September 14, 2010
SHARE THE ROAD!
The Tennessee Department of Transportation (TDOT) has an important pedestrian survey up- and if you want to do your part to encourage our state officials to make real progress with cycling and pedestrian friendly roadways, now is the time!
The survey takes about 5 minutes- FILL IT OUT!
August 1, 2010
Ride for Reading is an amazing program that promotes literacy and cycling by distributing books via bicycle to low income children. Did you know there is only 1 age appropriate book for every 300 kids in low income neighborhoods? RfR has distributed hundreds of books in the Nashville area, but in order to continue their work, a new space for their headquarters is in immediate need.
Ride for Reading needs a space between 650-1,000 square feet where they can store, sort and distribute books. Their budget is very limited, but they may be able to pay a small amount in rent. However, if the space is donated, it is a tax-deductible write off for the landlord. Please help this amazing program if you or someone you know may be able to contribute. Email email@example.com – thanks!
July 20, 2010
Toks Omishakin, Nashville's Bike Czar
There is a great article from this weekend’s City Paper on Mayor Karl Dean’s initiatives to make Nashville a more bikeable city. At the forefront of this mission is Toks Omishakin, who for years has worked to make Nashville a bike friendly city. Mayor Dean recently created a new position for Omishakin- to oversee the Bicycle and Pedestrian Activity Committee (BPAC), which has made him Nashville’s own “Bike Czar.” Pretty rad job, if you ask me.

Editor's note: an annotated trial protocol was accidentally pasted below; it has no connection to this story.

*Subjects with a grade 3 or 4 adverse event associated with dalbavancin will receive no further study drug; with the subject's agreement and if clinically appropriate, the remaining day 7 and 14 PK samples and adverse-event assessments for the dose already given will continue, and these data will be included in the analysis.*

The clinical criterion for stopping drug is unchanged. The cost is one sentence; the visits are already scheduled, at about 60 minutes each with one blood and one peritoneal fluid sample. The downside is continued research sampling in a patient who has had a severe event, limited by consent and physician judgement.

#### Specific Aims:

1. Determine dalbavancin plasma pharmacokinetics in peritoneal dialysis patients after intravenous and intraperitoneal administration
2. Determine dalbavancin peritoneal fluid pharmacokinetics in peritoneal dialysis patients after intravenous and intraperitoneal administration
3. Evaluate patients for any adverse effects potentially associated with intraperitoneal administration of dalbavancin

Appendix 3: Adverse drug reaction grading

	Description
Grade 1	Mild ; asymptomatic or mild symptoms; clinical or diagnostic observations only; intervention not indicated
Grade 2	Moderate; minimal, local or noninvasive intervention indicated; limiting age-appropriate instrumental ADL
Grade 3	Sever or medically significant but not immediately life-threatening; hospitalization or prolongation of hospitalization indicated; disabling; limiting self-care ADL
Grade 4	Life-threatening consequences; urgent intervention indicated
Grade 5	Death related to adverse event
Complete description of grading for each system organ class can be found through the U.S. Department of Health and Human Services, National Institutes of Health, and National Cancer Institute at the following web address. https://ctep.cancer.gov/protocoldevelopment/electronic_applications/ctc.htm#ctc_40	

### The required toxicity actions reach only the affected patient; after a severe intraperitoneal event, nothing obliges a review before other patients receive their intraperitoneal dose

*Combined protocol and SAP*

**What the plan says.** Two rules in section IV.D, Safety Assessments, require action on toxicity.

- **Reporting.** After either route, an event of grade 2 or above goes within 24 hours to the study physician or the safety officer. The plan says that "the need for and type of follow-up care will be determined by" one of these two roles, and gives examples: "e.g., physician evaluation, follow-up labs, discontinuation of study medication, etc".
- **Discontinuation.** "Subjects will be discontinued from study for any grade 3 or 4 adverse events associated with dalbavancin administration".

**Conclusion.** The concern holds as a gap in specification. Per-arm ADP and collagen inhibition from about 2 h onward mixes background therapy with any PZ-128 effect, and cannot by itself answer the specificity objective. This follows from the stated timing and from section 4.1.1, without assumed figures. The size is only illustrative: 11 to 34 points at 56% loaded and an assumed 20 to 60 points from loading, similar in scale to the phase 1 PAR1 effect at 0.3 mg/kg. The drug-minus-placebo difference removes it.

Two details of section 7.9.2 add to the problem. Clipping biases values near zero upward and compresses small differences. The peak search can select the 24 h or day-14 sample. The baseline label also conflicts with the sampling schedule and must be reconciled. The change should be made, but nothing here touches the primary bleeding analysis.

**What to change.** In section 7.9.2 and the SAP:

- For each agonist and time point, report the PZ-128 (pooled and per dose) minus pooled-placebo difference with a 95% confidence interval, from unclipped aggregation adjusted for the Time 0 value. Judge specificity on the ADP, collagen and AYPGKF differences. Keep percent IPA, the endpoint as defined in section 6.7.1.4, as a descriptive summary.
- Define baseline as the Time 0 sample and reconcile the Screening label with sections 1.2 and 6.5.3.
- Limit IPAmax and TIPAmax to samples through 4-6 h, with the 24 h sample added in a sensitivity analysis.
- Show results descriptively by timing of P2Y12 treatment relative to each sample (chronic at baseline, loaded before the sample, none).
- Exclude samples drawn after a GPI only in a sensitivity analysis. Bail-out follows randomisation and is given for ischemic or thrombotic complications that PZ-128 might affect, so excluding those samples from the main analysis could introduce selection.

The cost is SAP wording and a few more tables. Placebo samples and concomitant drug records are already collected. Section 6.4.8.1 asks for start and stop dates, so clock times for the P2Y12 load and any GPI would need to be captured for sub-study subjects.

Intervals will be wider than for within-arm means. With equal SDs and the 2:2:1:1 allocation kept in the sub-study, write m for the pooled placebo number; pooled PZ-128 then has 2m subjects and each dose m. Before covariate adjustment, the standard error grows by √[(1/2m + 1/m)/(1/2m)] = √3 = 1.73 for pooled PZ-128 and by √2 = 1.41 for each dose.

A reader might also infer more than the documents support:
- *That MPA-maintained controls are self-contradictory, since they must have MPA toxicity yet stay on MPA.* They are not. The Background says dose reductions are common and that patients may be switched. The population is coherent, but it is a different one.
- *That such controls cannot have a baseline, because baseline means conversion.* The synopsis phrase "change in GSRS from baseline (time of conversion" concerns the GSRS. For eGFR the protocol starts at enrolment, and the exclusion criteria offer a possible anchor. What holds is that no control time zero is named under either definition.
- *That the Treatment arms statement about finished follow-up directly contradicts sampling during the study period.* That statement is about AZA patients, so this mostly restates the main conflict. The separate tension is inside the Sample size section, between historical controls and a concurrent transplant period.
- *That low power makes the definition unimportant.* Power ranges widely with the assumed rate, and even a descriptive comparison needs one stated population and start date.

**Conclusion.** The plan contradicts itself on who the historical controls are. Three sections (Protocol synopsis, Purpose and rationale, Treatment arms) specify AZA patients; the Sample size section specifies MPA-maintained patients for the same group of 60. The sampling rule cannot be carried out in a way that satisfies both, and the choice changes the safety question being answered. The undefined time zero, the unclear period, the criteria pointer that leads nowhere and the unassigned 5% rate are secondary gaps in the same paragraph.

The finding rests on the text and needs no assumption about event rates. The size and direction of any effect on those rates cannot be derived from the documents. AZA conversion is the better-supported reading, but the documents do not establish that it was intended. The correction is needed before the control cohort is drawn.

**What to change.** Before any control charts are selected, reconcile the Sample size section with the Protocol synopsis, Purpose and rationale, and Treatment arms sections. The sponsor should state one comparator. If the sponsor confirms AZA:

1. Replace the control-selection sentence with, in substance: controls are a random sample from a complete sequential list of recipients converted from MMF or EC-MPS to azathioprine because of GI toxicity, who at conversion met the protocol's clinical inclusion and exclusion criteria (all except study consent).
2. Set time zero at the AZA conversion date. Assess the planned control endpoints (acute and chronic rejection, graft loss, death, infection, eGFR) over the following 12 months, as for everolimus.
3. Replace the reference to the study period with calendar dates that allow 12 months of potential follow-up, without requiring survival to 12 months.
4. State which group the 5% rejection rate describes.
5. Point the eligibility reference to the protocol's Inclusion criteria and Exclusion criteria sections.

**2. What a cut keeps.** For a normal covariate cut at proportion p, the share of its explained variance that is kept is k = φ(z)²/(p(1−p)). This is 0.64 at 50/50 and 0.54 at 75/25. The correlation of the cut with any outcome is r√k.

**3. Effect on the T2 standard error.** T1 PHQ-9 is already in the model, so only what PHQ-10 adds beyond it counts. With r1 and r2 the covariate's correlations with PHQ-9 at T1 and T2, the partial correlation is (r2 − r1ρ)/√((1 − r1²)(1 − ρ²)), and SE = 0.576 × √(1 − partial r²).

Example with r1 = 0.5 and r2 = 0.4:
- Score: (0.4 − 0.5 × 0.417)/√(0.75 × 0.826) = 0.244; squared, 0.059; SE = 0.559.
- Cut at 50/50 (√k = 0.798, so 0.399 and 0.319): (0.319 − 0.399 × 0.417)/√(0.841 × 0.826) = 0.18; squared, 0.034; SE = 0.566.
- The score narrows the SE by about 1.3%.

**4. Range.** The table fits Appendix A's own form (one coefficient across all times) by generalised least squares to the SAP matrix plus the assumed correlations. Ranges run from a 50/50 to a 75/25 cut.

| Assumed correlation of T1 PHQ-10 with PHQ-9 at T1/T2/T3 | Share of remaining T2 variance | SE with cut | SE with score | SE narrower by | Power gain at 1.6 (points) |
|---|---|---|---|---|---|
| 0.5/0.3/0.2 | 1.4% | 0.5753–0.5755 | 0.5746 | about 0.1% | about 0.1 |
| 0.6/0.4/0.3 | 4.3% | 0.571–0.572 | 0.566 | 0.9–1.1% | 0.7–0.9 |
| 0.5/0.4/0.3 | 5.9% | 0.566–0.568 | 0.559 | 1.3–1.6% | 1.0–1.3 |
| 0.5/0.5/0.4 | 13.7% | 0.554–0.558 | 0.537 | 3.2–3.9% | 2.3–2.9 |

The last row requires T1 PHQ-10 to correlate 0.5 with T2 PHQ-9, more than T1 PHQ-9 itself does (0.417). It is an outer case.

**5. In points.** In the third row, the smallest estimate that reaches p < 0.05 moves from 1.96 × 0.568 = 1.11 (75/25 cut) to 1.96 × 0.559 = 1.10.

Omishakin’s main goals for the city? That every Nashvillian lives within one mile to a sidewalk, two miles to a bikeway and four miles to a greenway. To reach this goal, Nashville is planning to add 50 additional miles of bike lanes and sidewalks, and 20-25 miles of greenways.
Bigger than this, though, is Omishakin’s goal to change the mindsets of Nashvillians. We all have a friend, family member or coworker who thinks it is ‘crazy’ to ride your bike to work when you could drive. As a city, we need to educate our friends and neighbors that cycling and walking aren’t for crazy people- it is a conscious choice to live healthier and happier.
GO NASHVILLE 2010
July 1, 2010
tomato bike rack at farmer’s market
This has been a good week for cycling in Nashville. Yesterday, the mayor unveiled more of the new art-bike racks, including racks shaped like microphones and tomatoes. Hopefully these colorful racks will bring attention to the number of cyclists in Nashville, and demonstrate the need for MORE bike racks all over town. If you want to ride through town and view the racks, a rack map is available here!
Today, it was announced that Nashville will in fact launch a bike share program to begin this summer with 30 bikes. The program’s future was unknown after the May flooding, which destroyed the entire fleet of bikes. Support has been strong for the program, and a new fleet of bikes is currently being worked on. By next spring, the city hopes to have over 1,000 bikes available.
Many cities- including Austin, Denver, and Portland- have bike share programs, which operate as a bike rental service at an affordable price, though Nashville’s goal is to make the program free. Bikes will be available at sites around town- most likely near greenways, colleges and bikeways- and the city will provide a helmet, lock and suggested bike routes.
This summer will serve as a pilot for the program, and bikes will be available at the Music City Star train station on Riverfront Park and at Shelby Bottoms Park in East Nashville. You can read more about the program here.
These are two great initiatives that Nashville is taking to be a cycling-friendly city. So, get out and support our city- the more people who use the bike share program, the more encouraged the officials will be to continue the bike love!
June 19, 2010
Anyone live in Black Hawk, CO? Or know someone who does? Because we need to rally and help them out- cycling has been banned there!
This is a ridiculous law and could set a terrible precedent for other towns. Though cycling is not banned on neighborhood streets, all downtown thoroughfares are now off limits to bikes.
Road trip to have a critical mass in Black Hawk? Who’s down?